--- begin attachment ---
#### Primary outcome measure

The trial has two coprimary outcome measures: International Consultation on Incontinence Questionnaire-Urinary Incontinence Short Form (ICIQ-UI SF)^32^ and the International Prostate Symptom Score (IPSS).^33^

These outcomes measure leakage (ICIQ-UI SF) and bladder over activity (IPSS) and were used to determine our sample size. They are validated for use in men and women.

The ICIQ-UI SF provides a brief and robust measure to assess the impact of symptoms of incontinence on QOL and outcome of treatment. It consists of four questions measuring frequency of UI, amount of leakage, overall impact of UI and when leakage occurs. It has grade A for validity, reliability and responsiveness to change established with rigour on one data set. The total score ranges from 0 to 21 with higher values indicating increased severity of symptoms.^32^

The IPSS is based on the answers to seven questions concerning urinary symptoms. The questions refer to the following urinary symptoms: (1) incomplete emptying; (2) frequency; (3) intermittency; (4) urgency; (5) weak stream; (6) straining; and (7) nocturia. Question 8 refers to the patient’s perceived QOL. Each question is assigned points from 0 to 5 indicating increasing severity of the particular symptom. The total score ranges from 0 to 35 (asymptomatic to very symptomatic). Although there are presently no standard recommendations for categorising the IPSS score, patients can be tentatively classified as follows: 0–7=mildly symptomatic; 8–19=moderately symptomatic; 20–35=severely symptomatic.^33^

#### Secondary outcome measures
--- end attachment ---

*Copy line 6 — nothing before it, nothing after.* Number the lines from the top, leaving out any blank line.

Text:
#### Secondary outcome measures